If you are on HRT feel you need to stop discuss this with your doctor. If you decide to stop taking estrogen, it is best for the body to do it gradually, not just suddenly stop the pills, creams or patches. Stopping suddenly will usually cause a reoccurrence of the uncomfortable symptoms a woman was when they started HRT initially. If doses are reduced slowly, many women will find that they can use smaller doses or may not need to take hormones at all. For women who have been taking hormones for longer than five years, it may be time to see if lower dosages or stopping all together is an option.
It is important to look at the reasons you started HRT in the first place. Was it just to prevent symptoms or was there a more significant problem such as osteoporosis, loss of libido, hot flashes, sleep issues or cognitive decline? Are there any other alternatives such as plant-based hormones or using other hormones besides estrogen?
In my practice, I prescribe a variety of hormones including progesterone, testosterone, DHEA and pregnenolone when the levels are low. When using these other hormones in a “hormone cocktail” the overall dosage of estrogen can be lowered and many women feel better overall. In reality, for years the ovaries and the adrenal glands have produced these other hormones. After menopause, the ovaries stop the production of high levels of these hormones but the adrenal glands should be pitching in to pick up some of the levels from the waning ovaries. Unfortunately, most women by the time they reach menopause have exhausted their adrenal glands and the production of these hormones is often negligible. It is an easy blood test to have performed by your doctor. Measure the levels of these other hormones and see if they are low. DHEA and pregnenolone are available over the counter but it is always advisable to start with small dosages.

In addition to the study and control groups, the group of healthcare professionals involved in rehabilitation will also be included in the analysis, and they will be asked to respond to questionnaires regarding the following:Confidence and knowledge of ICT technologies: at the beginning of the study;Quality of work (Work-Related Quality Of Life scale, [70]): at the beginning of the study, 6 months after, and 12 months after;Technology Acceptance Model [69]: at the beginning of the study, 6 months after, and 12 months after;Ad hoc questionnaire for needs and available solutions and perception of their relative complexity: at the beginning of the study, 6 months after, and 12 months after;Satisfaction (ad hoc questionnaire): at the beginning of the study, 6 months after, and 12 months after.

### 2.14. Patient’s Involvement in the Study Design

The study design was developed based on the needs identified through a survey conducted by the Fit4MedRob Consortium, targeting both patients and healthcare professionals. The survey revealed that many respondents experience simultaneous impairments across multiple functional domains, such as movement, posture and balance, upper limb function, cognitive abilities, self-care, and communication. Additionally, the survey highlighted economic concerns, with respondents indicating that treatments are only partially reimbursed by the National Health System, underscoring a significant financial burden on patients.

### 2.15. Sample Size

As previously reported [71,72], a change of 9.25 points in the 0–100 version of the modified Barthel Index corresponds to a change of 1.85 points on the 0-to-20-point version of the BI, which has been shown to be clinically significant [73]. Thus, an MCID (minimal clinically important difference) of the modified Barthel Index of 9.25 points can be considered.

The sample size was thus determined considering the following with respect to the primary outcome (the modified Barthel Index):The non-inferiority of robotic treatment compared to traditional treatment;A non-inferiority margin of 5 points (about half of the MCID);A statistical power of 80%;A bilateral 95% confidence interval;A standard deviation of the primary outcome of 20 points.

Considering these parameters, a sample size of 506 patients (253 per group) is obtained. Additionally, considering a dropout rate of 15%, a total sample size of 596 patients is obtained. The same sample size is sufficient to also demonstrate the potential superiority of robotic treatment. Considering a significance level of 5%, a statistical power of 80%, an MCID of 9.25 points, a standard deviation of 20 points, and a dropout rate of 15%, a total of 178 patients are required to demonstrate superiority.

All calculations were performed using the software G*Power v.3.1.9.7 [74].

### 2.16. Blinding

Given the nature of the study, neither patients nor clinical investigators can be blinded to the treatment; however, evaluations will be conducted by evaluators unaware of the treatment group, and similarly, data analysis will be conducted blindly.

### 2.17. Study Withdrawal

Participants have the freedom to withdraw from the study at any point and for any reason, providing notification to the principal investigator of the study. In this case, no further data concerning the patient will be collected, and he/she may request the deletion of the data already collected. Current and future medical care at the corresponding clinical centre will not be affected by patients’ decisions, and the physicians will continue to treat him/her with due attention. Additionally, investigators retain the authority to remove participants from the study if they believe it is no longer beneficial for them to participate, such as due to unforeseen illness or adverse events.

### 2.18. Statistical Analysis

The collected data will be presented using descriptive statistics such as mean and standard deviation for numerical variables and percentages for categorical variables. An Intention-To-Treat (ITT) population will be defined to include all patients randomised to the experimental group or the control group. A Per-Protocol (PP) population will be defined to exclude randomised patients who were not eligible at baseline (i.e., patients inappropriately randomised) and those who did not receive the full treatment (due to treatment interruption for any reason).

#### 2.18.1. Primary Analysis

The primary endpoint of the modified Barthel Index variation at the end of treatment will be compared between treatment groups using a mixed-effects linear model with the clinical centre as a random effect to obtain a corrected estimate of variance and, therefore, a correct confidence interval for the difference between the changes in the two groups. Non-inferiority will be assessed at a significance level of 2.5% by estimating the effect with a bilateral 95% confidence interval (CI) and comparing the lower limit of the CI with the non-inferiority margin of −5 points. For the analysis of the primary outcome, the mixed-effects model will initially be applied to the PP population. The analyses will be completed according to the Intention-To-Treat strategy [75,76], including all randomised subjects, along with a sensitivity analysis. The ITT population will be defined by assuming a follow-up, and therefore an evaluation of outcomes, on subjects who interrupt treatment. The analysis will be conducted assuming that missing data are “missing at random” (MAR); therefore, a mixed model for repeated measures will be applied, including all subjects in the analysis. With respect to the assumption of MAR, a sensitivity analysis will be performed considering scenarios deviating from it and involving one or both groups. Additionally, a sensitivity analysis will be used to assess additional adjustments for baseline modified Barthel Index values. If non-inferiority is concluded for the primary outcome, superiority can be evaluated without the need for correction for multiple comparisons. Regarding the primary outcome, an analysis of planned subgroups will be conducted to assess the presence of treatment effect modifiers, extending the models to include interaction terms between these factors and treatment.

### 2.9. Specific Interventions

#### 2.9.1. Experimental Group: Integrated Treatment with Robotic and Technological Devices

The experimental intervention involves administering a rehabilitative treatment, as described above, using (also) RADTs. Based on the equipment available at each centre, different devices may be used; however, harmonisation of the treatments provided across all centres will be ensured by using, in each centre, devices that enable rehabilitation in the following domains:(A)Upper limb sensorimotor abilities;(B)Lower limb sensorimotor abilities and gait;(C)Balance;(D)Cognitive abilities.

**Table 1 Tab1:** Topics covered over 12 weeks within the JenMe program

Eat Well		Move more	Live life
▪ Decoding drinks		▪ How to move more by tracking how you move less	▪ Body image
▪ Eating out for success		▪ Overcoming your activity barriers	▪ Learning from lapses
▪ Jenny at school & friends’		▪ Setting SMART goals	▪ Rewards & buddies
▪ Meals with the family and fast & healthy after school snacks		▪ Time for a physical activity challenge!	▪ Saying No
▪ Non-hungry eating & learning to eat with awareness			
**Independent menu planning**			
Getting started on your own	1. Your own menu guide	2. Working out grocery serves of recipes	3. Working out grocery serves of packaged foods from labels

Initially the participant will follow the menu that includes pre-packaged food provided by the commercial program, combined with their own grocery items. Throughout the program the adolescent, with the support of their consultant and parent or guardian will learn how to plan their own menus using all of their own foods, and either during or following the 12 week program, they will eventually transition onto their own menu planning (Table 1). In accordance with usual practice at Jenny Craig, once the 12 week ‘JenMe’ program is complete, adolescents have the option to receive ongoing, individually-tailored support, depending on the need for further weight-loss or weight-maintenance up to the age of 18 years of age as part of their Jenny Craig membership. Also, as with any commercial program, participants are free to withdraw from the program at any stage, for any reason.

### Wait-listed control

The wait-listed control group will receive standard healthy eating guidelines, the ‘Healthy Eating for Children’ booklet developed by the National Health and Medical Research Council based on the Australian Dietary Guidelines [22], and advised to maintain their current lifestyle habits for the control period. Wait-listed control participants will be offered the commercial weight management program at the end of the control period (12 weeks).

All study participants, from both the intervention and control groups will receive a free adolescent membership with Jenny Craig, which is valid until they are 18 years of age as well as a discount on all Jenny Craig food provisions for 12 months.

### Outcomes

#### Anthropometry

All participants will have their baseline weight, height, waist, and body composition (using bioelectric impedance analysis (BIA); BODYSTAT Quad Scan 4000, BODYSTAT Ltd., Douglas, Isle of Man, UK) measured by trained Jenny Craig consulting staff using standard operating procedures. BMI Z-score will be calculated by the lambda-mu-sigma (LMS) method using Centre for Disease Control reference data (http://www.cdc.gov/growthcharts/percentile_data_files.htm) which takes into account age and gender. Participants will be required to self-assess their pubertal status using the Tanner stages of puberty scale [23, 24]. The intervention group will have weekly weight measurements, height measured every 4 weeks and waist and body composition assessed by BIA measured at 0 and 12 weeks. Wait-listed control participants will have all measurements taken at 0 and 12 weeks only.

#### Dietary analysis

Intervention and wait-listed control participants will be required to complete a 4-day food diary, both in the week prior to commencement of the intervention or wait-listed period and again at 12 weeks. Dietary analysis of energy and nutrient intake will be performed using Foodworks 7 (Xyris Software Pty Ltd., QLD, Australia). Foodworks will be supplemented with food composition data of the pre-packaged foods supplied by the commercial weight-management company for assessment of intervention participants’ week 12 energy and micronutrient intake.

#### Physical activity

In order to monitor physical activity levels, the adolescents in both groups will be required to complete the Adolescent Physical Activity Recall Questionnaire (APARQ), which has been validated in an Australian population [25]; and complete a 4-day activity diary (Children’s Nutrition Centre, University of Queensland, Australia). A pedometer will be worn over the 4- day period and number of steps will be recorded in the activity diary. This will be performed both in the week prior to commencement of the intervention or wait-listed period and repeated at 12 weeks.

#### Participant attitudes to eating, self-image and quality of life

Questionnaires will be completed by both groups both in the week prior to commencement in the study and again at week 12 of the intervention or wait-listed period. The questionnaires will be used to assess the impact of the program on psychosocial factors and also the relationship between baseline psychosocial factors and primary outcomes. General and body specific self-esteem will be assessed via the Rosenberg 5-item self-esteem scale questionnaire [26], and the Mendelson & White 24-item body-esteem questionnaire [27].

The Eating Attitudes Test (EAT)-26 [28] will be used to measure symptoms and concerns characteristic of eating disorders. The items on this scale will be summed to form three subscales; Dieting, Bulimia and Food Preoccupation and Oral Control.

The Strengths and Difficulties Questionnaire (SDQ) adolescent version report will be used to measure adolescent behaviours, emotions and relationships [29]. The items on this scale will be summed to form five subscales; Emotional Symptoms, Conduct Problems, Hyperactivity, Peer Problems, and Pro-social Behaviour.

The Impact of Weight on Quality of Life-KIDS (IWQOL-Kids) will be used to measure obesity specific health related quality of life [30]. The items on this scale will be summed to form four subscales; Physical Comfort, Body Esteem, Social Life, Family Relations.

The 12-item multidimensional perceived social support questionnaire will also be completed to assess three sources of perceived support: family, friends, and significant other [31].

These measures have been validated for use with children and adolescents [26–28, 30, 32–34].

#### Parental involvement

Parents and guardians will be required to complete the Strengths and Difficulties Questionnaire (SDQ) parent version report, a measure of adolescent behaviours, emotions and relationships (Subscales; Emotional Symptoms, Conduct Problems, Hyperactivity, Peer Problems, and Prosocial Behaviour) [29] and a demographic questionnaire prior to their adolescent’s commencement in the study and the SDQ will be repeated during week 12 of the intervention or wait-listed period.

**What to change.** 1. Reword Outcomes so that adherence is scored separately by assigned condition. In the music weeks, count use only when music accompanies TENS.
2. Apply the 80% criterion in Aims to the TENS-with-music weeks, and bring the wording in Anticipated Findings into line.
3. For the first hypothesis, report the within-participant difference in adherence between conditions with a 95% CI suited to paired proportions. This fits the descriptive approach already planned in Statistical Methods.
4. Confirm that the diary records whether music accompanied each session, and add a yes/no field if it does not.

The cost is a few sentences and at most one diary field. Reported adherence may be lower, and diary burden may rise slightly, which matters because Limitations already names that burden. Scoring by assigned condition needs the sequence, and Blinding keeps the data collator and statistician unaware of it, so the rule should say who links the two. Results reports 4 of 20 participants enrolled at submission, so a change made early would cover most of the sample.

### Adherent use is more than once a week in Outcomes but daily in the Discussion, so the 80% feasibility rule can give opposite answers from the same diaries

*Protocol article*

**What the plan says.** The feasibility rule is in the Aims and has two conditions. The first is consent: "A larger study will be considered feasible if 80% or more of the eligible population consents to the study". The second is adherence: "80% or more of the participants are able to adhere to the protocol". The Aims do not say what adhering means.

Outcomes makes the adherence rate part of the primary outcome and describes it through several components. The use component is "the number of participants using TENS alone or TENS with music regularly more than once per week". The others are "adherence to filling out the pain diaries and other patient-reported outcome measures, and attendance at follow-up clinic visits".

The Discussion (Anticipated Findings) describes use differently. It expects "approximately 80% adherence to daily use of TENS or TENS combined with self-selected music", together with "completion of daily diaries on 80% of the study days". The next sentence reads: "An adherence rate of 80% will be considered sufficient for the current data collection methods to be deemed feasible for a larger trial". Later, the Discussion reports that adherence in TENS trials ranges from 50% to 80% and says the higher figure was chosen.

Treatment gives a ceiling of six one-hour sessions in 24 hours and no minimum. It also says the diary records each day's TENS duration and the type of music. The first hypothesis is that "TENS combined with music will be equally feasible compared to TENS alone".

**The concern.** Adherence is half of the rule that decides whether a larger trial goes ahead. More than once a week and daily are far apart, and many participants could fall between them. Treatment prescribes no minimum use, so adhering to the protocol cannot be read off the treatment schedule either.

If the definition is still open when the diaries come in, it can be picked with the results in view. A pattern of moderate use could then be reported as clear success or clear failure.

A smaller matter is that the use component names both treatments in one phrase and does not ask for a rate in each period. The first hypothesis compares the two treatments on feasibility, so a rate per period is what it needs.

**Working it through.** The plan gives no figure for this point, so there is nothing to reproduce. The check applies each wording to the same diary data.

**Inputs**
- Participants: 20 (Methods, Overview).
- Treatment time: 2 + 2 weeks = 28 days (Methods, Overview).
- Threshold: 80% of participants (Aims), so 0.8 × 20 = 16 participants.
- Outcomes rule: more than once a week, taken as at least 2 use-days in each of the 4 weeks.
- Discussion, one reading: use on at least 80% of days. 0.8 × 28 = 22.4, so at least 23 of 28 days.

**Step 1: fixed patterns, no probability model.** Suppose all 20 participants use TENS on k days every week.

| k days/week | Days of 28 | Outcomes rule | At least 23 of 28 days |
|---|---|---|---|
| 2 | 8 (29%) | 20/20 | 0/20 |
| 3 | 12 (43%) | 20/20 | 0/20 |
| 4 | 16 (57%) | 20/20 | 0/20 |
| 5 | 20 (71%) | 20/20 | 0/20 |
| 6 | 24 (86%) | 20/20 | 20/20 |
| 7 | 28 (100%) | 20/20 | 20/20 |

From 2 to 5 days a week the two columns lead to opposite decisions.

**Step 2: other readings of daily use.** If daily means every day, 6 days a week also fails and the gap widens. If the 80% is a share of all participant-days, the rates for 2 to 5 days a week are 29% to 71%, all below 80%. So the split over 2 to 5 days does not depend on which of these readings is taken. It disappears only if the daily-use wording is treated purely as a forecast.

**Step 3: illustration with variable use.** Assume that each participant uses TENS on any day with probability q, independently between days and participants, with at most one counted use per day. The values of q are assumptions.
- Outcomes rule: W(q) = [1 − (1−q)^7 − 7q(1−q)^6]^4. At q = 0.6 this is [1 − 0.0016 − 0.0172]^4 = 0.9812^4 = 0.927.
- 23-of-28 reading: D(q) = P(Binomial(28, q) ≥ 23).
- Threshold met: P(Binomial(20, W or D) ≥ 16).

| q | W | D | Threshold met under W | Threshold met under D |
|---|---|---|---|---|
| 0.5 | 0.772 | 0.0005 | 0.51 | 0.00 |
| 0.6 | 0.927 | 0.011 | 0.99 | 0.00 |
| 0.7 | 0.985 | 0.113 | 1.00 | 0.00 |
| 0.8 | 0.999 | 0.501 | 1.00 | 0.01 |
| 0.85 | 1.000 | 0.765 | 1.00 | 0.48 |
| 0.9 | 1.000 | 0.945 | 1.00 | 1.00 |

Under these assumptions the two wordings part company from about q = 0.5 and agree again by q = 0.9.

Vaginal dryness is one of the bigger problems to occur when women stop taking hormones or enter into menopause. The vaginal tissues can often become dry and even painful when estrogen levels fall. This can be helped using topical estrogen, DHEA or testosterone. The Estring is a small ring that sits in the vagina and releases very small amounts of estrogen. It is changed every three months. The amount of estrogen released into the blood stream is minimal and believed to be safe. Vagifem tablets are another low dose forms of estrogen that can help with vaginal dryness that do not release very much estrogen into the blood stream. Compounded creams can also be prescribed.
Many women are using natural progesterone creams in low dosages that are available over the counter. Most of these creams have between 25 – 30 mg of progesterone per dosage. These creams have been reported to reduce the risk of hot flashes and help with sleep. There is no data to suggest that natural progesterone has the same risk of cancer as the progestin in the study. Unfortunately, there is no information about the long-term safety effects of using natural progesterone. Many doctors including myself who use bio-identical hormones find that the natural micronized progesterone as Prometrium or from the compounded pharmacy is much better tolerated and has fewer side effects when compared to the synthetic progestin, the one used in the study.
I prefer to prescribe bio-identical hormones for my patients and have seen many women report that they felt more “ like themselves” compared to using other products.
In the end, whether or not to use hormone replacement therapy and in what form is a very personal decision. Each woman should look at her medical history, risk factors, family history and symptoms and decide how to approach the issue. Prevention of cancer, heart disease, Alzheimer’s disease and osteoporosis requires a lot more that just whether or not to take hormones. Lifestyle issues such as stress, diet, exercise and the use of various supplements can play a major role. These topics will be discussed in upcoming articles.
Menopause: The Journal of The North American Menopause Society,Vol 21, (10) 2014
JAMA 288; 7, Aug 8, 2002
JAMA 295(14)1647-1657 JAMA. 291(14):1701-1712. 2004 JAMA 288. (7) Aug 8 2002
Writing Group for the Women’s Health Initiative; Risks and Benefits of Estrogen Plus Progestin in Healthy Postmenopausal Women; JAMA 288,(3) 2002